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The application of theories of the policy process to obesity prevention: a systematic review and meta-synthesis

Clarke, Brydie, Swinburn, Boyd and Sacks, Gary 2016, The application of theories of the policy process to obesity prevention: a systematic review and meta-synthesis, BMC public health, vol. 16, Article Number : 1084, pp. 1-19, doi: 10.1186/s12889-016-3639-z.

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Title The application of theories of the policy process to obesity prevention: a systematic review and meta-synthesis
Author(s) Clarke, Brydie
Swinburn, Boyd
Sacks, GaryORCID iD for Sacks, Gary orcid.org/0000-0001-9736-1539
Journal name BMC public health
Volume number 16
Season Article Number : 1084
Start page 1
End page 19
Total pages 19
Publisher BioMed Central
Place of publication London, Eng.
Publication date 2016-10-13
ISSN 1471-2458
Keyword(s) Food
Nutrition
Obesity prevention
Policy
Policy process
Science & Technology
Life Sciences & Biomedicine
Public, Environmental & Occupational Health
HEALTH-PROMOTION RESEARCH
CHILDHOOD OBESITY
PUBLIC-HEALTH
PHYSICAL-ACTIVITY
QUALITATIVE RESEARCH
MULTIPLE STREAMS
POLITICAL-SCIENCE
FOOD POLICY
SUPPORT
STATE
Summary BACKGROUND: Theories of the policy process are recommended as tools to help explain both policy stasis and change.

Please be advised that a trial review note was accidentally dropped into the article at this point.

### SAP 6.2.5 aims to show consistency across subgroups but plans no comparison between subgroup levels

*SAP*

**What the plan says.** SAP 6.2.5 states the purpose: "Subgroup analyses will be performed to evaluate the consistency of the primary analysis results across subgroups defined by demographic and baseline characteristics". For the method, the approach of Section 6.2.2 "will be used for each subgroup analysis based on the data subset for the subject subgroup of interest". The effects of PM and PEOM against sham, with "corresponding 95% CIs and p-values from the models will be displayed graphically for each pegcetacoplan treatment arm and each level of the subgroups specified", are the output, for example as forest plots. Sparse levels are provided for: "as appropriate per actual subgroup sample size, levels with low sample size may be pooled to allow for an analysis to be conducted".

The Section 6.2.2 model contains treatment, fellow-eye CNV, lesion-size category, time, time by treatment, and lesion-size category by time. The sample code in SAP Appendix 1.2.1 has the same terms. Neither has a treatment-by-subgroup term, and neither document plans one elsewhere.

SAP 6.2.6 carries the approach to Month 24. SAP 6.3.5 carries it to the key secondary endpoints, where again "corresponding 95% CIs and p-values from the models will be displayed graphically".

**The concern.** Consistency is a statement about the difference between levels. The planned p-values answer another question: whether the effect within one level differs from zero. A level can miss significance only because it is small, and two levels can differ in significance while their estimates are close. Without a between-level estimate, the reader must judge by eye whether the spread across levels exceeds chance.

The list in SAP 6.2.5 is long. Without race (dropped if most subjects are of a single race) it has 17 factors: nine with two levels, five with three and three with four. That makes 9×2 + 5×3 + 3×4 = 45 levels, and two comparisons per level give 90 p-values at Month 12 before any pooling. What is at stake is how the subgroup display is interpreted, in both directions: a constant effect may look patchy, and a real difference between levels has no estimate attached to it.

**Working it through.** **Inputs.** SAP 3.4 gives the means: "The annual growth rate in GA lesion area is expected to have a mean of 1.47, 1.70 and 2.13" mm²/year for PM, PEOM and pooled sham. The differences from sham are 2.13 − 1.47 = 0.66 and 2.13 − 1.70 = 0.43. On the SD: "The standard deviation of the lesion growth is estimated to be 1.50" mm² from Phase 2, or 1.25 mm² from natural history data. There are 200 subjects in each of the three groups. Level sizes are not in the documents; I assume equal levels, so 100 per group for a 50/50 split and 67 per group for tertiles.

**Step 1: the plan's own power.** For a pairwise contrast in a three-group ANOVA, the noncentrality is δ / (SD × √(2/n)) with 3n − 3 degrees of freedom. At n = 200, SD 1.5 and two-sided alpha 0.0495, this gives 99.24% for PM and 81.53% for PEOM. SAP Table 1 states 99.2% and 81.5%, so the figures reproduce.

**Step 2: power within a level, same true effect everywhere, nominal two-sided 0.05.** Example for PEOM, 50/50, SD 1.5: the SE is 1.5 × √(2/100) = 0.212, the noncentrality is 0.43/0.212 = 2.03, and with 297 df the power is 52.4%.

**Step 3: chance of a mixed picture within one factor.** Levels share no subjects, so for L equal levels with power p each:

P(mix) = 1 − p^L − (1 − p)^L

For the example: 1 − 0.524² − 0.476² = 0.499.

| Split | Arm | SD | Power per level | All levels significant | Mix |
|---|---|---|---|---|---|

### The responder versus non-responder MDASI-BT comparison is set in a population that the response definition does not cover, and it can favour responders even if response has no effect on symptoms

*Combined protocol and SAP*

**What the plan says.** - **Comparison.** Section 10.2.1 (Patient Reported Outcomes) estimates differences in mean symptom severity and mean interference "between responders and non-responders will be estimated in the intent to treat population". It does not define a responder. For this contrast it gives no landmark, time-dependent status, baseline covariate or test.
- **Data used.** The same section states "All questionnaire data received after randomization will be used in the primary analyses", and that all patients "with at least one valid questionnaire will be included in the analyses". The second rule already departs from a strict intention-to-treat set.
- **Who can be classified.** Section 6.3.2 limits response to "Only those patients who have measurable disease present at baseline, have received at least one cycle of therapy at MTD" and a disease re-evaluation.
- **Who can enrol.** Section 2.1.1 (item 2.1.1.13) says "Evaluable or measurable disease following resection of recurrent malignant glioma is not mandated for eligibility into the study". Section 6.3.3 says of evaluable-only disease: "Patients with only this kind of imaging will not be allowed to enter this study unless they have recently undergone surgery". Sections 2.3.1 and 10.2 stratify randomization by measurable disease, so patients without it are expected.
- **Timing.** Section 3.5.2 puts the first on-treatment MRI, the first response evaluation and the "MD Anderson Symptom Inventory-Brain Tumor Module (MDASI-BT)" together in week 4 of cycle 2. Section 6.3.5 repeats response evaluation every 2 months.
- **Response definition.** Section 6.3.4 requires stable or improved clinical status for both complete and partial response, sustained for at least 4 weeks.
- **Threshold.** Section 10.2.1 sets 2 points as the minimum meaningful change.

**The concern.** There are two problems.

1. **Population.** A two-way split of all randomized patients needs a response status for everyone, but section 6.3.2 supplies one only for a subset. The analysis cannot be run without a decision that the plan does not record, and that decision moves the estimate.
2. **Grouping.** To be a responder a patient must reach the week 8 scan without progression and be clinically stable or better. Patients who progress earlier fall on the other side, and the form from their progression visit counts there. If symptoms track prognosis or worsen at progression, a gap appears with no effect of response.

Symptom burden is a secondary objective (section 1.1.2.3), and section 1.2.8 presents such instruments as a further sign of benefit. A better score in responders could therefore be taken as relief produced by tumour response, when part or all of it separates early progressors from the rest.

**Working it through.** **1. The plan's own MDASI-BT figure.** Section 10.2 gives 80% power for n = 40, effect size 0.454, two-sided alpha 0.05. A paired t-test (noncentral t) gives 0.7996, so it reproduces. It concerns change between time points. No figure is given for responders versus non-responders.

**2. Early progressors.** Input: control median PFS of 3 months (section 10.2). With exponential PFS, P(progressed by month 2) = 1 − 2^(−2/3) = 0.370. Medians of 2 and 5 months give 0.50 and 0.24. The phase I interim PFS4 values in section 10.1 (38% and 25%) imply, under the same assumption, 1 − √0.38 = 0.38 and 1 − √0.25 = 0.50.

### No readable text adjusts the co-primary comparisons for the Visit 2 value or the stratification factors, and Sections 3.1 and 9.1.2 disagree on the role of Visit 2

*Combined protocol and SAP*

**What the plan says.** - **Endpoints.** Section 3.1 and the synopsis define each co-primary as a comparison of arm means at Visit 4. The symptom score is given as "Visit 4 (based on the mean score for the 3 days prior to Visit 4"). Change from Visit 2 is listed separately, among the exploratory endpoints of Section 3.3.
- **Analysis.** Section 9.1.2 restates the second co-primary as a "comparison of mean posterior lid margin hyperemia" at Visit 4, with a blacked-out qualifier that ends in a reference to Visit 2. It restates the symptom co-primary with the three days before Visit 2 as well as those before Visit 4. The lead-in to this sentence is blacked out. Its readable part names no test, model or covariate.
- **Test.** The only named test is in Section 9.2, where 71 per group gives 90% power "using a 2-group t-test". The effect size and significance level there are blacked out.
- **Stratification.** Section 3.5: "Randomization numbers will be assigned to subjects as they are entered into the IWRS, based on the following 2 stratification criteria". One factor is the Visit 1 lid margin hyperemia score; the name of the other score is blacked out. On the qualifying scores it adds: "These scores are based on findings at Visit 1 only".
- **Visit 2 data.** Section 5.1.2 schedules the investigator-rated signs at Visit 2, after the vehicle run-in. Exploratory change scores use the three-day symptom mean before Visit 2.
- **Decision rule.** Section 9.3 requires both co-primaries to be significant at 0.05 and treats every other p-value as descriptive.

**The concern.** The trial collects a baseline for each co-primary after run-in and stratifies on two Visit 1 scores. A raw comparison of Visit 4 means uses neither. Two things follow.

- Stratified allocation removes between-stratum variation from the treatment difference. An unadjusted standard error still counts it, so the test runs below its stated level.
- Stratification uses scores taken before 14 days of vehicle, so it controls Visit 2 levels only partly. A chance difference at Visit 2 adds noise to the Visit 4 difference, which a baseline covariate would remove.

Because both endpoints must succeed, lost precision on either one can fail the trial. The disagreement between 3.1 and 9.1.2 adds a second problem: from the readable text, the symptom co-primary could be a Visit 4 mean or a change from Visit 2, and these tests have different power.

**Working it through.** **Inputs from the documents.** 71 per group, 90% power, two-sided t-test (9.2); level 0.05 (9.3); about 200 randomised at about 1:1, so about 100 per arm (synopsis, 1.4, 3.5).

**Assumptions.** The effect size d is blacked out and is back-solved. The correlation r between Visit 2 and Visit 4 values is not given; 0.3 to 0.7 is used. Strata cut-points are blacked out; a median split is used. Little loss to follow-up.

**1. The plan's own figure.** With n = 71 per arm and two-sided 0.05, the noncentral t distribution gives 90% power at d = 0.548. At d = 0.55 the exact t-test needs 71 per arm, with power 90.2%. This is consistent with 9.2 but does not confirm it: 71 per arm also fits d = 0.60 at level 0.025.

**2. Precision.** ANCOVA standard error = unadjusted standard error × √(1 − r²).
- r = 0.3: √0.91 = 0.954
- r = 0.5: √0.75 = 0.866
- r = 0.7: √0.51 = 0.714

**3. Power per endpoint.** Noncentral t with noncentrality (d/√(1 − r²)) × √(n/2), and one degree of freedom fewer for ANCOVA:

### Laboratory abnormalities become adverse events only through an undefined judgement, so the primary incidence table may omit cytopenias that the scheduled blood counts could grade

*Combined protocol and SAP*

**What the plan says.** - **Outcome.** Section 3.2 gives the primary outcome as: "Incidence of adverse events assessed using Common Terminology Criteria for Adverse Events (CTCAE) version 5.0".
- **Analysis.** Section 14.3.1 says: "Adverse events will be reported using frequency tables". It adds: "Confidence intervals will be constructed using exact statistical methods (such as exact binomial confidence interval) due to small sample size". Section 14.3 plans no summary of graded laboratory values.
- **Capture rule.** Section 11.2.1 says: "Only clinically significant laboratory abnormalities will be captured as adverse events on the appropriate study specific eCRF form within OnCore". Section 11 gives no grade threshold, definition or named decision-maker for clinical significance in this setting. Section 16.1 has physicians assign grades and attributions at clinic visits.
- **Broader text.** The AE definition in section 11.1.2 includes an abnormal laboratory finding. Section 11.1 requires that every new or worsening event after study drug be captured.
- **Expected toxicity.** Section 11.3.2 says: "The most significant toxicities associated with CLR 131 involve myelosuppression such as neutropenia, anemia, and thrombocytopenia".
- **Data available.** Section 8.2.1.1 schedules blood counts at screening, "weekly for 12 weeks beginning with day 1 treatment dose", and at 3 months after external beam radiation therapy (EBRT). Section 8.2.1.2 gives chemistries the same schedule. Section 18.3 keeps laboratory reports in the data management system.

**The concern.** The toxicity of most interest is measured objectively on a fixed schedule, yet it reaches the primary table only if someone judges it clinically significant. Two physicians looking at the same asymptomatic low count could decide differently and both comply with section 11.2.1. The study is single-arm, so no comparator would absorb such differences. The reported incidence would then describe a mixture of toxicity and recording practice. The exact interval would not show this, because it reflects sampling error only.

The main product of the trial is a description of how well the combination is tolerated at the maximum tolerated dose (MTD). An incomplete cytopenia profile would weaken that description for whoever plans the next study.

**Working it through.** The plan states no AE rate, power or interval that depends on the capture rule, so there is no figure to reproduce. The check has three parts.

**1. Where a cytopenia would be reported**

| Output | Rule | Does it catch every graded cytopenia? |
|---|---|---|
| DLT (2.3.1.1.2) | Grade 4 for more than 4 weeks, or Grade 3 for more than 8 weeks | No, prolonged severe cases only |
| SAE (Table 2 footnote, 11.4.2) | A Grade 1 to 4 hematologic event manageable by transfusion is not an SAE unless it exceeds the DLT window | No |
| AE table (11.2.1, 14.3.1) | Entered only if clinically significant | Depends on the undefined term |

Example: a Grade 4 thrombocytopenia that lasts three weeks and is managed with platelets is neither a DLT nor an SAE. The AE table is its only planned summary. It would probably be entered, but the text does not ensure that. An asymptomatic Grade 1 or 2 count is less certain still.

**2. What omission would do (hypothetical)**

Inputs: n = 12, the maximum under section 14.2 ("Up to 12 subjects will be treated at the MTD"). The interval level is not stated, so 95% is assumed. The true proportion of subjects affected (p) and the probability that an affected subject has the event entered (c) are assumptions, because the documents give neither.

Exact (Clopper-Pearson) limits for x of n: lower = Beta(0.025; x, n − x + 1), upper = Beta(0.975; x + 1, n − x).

METHODS: A systematic review of the application of such theoretical frameworks within the field of obesity prevention policy was conducted. A meta-synthesis was also undertaken to identify the key influences on policy decision-making.

RESULTS: The review identified 17 studies of obesity prevention policy underpinned by political science theories. The majority of included studies were conducted in the United States (US), with significant heterogeneity in terms of policy level (e.g., national, state) studied, areas of focus, and methodologies used. Many of the included studies were methodologically limited, in regard to rigour and trustworthiness. Prominent themes identified included the role of groups and networks, political institutions, and political system characteristics, issue framing, the use of evidence, personal values and beliefs, prevailing political ideology, and timing.

CONCLUSIONS: The limited application of political science theories indicates a need for future theoretically based research into the complexity of policy-making and multiple influences on obesity prevention policy processes.
Language eng
DOI 10.1186/s12889-016-3639-z
Field of Research 111799 Public Health and Health Services not elsewhere classified
1117 Public Health And Health Services
Socio Economic Objective 920401 Behaviour and Health
HERDC Research category C1 Refereed article in a scholarly journal
ERA Research output type C Journal article
Copyright notice ©2016, The Authors
Free to Read? Yes
Use Rights Creative Commons Attribution licence
Persistent URL http://hdl.handle.net/10536/DRO/DU:30089545

Document type: Journal Article
Collections: Faculty of Health
Population Health
Open Access Collection
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Every reasonable effort has been made to ensure that permission has been obtained for items included in DRO. If you believe that your rights have been infringed by this repository, please contact drosupport@deakin.edu.au.